“Yes, you must wear shoes, shirt and pants in the library.”

“What do you mean someone found a butcher knife in the toilet?”

“Yes, when there is an ‘out of order’ sign on the printer, it means it is NOT working.”

“I’m sorry, I can’t call another patron and tell them to ‘hurry up and finish’ their book so you can have your turn.”

“What is that smell?”

“No, I don’t know President Obama personally and cannot get him on the phone about your tax refund.”

“Email is not pushing a piece of paper into the disk drive.”

“No, I don’t know your password for email.”

“Guess what I found inside this book?”

“We have no plans to train kids on how to mug people. Our ‘Mug Me’ program is about decorating a coffee mug.”

“Someone better check on Porn Guy.”

“We can get you images of PAINTINGS of Jesus, but there are no PHOTOGRAPHS of Jesus.”

“It’s your turn to move the dead deer in the parking lot.”

“I know you paid a lot in 1986 for your chemistry text, but I am sorry we won’t be able to use it in the collection.”

“No, I don’t need to look at the rash on your chest.”

“Sexkitten1994 is not a good choice for an email when you are applying for a job. How about we make another one?”

“I am going to need the gloves and bleach again.”

“I’m sorry, we don’t have a special summer reading program for the gifted.”

“I’m so sorry you misunderstood that Boogie Nights is a movie not appropriate for children. It is our policy not to comment on patron choices.”

“I’m sorry you are sad, but it is not appropriate for us to put a warning label on a book if the main character dies.”

“No, I am sorry, the library staff cannot watch your baby while you run to Walmart.”

“Is that blood?”

“I guess I am the ‘Head Bitch in Charge’. What can I help you with?

Day Thirty Nine of the CMLE Summer Fun Library Tour!

Check it Out!

I love to see libraries making videos and doing cool, creative things! Do we need a CMLE video??? Maybe we could gather some talented people from around the system and get some ideas!


#CheckItOut – Taylor Swift Parody Video for National Library Week

Day Thirty Eight of the CMLE Summer Fun Library Tour!

As a profession, we are always pushing back against censorship of books. This project, though not done by librarian, is a very interesting visual display of books that have been banned around the world!

“The Parthenon was built in Athens at the instigation of Pericles, under the supervision of the sculptor Phidias, between 447 and 38 BCE. The structure is ten meters high by seventy meters long and thirty meters wide. The temple was conceived to house a colossal gold statue of Athena, as well as the Delian League’s treasury and the city’s silver reserves—in the event of a Persian attack, these precious metals could be melted down and made into new coins to finance war. Transformed into a Christian church in the Middle Ages, then into a mosque during the Renaissance, the deconsecrated Parthenon of the modern period became a symbol of democracy and of Western cultural supremacy.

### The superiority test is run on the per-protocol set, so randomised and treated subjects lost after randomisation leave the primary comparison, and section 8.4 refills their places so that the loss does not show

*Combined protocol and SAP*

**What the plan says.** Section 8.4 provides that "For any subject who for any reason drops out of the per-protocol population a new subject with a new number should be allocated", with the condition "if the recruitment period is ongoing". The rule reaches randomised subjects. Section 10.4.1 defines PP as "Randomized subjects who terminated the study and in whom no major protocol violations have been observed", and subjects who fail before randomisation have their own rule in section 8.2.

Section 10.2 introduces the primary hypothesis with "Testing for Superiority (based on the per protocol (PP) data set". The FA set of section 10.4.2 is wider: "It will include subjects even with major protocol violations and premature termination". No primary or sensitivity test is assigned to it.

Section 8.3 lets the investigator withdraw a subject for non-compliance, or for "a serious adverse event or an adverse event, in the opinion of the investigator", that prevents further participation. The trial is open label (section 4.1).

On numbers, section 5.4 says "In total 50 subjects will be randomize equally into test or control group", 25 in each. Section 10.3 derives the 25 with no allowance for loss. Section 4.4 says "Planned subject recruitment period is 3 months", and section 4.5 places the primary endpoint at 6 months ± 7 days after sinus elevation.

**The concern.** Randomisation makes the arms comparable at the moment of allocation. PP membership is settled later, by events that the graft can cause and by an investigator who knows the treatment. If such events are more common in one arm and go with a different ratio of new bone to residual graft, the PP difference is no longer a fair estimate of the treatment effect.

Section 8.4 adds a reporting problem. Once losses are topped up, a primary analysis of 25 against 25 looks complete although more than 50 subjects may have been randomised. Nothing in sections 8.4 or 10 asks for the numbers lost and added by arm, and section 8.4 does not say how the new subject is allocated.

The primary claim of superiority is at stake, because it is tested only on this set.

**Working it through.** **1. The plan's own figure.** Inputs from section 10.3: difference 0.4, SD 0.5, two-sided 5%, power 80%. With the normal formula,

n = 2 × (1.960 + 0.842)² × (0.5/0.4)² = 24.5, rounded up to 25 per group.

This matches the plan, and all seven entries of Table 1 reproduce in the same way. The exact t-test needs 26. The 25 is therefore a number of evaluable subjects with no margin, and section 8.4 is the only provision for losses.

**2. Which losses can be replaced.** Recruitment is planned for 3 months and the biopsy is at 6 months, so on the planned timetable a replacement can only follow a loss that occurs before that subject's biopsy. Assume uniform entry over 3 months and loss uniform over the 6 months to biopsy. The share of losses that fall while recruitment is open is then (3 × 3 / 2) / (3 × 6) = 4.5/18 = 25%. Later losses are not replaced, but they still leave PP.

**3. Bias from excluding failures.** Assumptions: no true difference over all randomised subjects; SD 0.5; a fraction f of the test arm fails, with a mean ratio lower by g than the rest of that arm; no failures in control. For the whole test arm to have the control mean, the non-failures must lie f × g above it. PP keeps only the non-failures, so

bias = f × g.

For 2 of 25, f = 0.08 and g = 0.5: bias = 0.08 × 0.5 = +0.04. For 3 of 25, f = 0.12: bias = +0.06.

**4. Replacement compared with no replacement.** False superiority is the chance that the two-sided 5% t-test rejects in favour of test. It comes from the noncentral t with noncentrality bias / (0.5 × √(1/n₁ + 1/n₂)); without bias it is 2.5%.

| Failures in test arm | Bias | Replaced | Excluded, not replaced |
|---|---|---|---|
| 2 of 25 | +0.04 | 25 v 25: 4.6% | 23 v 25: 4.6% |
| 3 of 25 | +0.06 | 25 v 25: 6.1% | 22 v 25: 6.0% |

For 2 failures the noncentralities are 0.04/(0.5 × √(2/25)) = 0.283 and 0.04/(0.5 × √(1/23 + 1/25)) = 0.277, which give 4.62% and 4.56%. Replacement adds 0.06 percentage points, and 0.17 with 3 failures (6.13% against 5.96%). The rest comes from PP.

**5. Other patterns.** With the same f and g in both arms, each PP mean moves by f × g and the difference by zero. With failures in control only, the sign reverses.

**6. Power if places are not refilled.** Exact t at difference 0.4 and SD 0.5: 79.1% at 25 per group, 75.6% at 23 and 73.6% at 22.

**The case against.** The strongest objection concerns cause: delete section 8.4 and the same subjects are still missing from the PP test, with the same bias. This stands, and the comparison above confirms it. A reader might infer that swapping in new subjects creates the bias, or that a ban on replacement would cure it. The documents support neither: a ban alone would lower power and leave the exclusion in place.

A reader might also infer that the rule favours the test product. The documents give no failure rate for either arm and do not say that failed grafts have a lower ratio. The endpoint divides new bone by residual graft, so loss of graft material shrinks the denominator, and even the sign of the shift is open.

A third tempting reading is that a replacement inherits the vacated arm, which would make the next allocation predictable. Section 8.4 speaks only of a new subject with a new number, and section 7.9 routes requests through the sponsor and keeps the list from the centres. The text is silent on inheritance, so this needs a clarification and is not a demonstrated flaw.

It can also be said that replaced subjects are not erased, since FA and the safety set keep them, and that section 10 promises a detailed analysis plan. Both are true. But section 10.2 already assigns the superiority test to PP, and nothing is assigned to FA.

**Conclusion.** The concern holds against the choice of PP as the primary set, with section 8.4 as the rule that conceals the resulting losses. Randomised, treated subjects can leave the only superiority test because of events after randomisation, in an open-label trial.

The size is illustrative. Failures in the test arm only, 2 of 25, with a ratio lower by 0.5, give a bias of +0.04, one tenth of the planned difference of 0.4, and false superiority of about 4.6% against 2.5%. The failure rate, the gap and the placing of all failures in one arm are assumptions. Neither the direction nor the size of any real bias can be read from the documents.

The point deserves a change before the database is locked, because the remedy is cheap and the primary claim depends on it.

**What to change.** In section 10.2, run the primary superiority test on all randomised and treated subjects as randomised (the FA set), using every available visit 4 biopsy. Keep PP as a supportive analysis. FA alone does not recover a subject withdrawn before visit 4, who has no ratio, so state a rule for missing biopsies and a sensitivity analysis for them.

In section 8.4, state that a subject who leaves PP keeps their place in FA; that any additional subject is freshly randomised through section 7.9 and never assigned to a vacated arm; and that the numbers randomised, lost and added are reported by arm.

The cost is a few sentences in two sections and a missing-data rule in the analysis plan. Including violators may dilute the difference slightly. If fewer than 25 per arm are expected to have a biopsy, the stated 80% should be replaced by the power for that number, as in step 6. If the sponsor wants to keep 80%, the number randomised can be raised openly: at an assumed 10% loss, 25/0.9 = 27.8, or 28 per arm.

Marta Minujín, born in Buenos Aires in 1943, seized this aesthetic and political archetype of democracy for her own situation: corrupted by a “national Catholic” dictatorship that reigned in Argentina up until 1983, she put the democratic ideal back into circulation at the moment when the military junta fell. Her artistic project was part of her series “La caída de los mitos universals” or “The Fall of Universal Myths,” which appropriated monumental icons to replicate them, break them up into pieces, and redistribute them into the public realm. In a certain way, the artist gives back to these symbols—reified and confiscated by institutionalization or capitalization—their status as offerings. For El Partenón de libros (The Parthenon of Books, 1983), 25,000 books, taken from cellars where they had been locked up by the military, covered a scale replica of the Greek edifice; built out of metal tubes and elevated to one side, this Parthenon was placed in a public square in the southern part of Buenos Aires.
Minujín’s monuments to democracy and to education through art revive the ceremonies of archaic societies—contrary to the banning of books by the junta’s army and different from the privatization of public property that, through speculating on the debt of the state, encourages the suppression of public-sector services and creates social shortages. In her mass-participation projects, Minujín rediscovers the initial value of a collective treasure; she melts shared capital back down into cultural currency without remainder. She lays down the verticality of public edifices that embody confiscated cultural knowledge and a hidebound heritage. She dilapidates the fortune these myths represent. By literally tilting these symbols, Minujín not only gives new meaning to these monuments, she offers them a new sensuality.
—Pierre Bal-Blanc